In regards of space I’m a bit restricted, and so my thoughts about computers and cases to put them into lead me to Mini ITX, and to a case which was introduced last year and which immediately became one of the favourites in that size and price class, the CoolerMaster NR200P. Here’s Leo from Kitguru reviewing it:
You can also read their/his written review here in case you want to know more.
As you could see in the review video, my current drives – one 2,5″ SSD and one 3,5″ hard disk with 4TB – the same Leo was showing – both fit nicely. Plus modern mainboards all have space for one or two M.2 SSD drives which are even faster anyway, and the case could even take two more 2,5″ SATA SSDs behind the front plate – that’s 6 drives overall, surely more than enough storage options.
Of course one should also try to save some space with choosing components wisely, so as a power supply I’d take Corsair’s smaller SFX ones, the ‘Platinum’ specced ones have a set of nicer braided cables compared to the ‘Gold’ rated ones. Without ever planning to add a graphics card, a 450W model would be more than enough, if you want to keep the possibility to add a medium- or high powered graphics card later on, there are also models with 600 or with 750W available. Remember, the high powered system Leo was building there drew some 500 Watts from the wall socket when stressing it out, both CPU and GPU alike. For me, that would rarely to almost never happen… so what about cooling?
I’d go with air cooling with a Noctua L12S low profile top blower cooler. I’d never overclock a system, so that should be just fine for a CPU with a TDP of around 65W like the AMD Ryzen 5 5600G (6 Core / 12 Thread), the Ryzen 7 5700G (8 Core / 16 Thread) or a comparable Intel Core i5-10400 (not the “K” versions which take lots more power). Learn more about such coolers from Machines & More:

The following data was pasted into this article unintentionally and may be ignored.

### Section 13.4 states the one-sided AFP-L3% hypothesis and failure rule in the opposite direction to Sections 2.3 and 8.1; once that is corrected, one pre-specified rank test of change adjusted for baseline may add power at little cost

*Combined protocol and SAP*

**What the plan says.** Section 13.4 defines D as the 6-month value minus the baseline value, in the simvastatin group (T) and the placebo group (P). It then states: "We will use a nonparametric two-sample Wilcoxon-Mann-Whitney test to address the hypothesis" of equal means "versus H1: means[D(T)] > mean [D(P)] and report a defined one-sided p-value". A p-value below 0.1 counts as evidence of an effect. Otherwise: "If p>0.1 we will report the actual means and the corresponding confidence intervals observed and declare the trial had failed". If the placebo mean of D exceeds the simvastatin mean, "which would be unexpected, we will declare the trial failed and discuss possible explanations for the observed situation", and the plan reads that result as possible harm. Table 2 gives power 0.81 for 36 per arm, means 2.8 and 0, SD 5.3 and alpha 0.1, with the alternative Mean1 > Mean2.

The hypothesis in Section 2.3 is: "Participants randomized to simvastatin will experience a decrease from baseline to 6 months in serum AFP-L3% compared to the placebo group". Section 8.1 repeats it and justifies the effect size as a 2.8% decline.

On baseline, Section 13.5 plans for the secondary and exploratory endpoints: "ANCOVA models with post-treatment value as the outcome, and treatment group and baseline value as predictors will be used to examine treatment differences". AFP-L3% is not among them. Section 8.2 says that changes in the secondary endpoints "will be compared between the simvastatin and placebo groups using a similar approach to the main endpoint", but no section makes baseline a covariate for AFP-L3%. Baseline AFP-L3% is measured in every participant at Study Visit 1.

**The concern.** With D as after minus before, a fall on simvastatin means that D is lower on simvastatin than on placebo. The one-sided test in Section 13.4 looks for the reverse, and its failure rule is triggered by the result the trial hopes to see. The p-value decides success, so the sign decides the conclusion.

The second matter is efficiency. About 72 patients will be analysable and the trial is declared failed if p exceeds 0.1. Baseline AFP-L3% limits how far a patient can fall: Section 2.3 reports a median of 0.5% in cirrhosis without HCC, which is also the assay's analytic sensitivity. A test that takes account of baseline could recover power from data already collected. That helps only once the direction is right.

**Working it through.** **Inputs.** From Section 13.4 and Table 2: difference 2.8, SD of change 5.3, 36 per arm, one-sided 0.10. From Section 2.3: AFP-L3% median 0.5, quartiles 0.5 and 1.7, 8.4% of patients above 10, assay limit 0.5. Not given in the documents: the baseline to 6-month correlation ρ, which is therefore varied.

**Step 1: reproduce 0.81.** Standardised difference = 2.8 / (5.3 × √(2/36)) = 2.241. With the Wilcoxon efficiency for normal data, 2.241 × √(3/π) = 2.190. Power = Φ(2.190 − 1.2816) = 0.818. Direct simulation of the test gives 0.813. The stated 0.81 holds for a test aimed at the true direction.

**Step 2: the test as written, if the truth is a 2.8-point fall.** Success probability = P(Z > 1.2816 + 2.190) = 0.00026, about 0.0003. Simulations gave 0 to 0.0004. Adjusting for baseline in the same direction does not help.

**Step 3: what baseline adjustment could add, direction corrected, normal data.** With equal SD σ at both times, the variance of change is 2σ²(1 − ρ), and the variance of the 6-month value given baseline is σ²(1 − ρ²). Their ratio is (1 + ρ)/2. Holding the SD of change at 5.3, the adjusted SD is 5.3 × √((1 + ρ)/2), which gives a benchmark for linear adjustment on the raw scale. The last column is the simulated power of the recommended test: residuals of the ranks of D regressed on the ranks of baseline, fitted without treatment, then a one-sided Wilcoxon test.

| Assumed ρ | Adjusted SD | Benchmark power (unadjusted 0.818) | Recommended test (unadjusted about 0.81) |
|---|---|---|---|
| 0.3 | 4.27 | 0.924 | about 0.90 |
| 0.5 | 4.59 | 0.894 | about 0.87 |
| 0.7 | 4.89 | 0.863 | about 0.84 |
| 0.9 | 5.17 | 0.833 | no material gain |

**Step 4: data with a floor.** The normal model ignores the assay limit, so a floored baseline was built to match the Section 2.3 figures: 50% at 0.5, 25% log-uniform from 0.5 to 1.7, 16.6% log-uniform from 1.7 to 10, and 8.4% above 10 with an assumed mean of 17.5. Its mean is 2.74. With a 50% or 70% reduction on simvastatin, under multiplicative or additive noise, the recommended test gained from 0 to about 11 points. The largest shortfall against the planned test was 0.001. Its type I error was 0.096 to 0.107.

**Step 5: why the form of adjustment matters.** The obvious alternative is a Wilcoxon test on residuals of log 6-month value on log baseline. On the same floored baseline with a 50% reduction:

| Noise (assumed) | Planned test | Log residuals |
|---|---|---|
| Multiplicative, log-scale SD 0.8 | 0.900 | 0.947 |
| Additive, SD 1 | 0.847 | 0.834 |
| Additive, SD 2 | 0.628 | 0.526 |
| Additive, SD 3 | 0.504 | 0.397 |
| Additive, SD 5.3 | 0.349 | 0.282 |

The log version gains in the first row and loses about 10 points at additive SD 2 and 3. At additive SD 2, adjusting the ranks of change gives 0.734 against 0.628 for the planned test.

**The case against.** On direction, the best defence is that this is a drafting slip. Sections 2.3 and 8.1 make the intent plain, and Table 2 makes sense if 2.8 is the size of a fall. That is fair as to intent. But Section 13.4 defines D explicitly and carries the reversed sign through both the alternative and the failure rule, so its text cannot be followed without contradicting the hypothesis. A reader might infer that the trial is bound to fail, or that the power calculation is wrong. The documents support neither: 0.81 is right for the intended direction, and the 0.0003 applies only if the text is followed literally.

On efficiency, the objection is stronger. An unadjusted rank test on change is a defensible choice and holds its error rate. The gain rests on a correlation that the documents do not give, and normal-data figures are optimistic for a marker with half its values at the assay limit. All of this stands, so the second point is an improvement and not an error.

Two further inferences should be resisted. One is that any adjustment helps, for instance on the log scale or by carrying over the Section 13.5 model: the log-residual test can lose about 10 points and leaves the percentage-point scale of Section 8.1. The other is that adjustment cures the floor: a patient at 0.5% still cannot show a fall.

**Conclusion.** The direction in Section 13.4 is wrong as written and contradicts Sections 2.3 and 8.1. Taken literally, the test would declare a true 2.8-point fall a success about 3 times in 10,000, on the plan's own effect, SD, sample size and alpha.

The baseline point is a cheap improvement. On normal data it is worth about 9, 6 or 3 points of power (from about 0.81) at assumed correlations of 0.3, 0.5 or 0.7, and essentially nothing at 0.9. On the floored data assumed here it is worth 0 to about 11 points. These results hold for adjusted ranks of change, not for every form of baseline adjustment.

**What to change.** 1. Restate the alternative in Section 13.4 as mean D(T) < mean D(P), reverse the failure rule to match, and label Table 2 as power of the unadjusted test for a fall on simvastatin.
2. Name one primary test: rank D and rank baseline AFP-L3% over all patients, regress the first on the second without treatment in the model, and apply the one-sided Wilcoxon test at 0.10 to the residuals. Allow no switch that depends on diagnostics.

In case you also take low profile (or JEDEC-compatible) RAM which isn’t higher than 31,25mm, you could even let the cooler’s fan *under* the heat sink if you so desire, although these tests showed that it’s performing a bit better if you have the fan on top of the heatsink.
So for RAM a kit of 2x8GB or 2x16GB DDR4-3200 from Corsair (“Vengeance”) would be cool and wouldn’t restrict your mounting options.
For the main board, I’d go with Asus, but Gigabyte is also a good option and maybe a bit cheaper. Even MSI has a nice board, for AMD CPUs I’d take one with a B550 chipset, for 11th gen Intel chips a Z590 one.
All of the mentioned CPUs have graphics built right in, so you won’t have to overpay for graphics cards (only gamers would want these anyway, you can cut movies or “develop” photos without a dedicated graphics card just fine).
That would be cool machines, and maybe I’ll build one of these for a relative soon.
Oh, and a propos benchmarking: my own current system which is quite old already, and still has a 4th gen Intel Core i5 was behaving quite nicely when I stressed out its CPU with the Blender render “classroom” test:
As you can see, CPU average temperature was 41°C, max was 52°C, and the system was drawing about 72 Watts from the wall socket while doing this. Of course this took quite a while:
Over 31 minutes is slow, a more modern machine and chips like the ones mentioned above should do the same in about 8-10 minutes. And while they might draw a bit more power, they’d still do it in about a third to a quarter of the time, which makes them much more efficient in case you need that power…
As always, thanks for reading.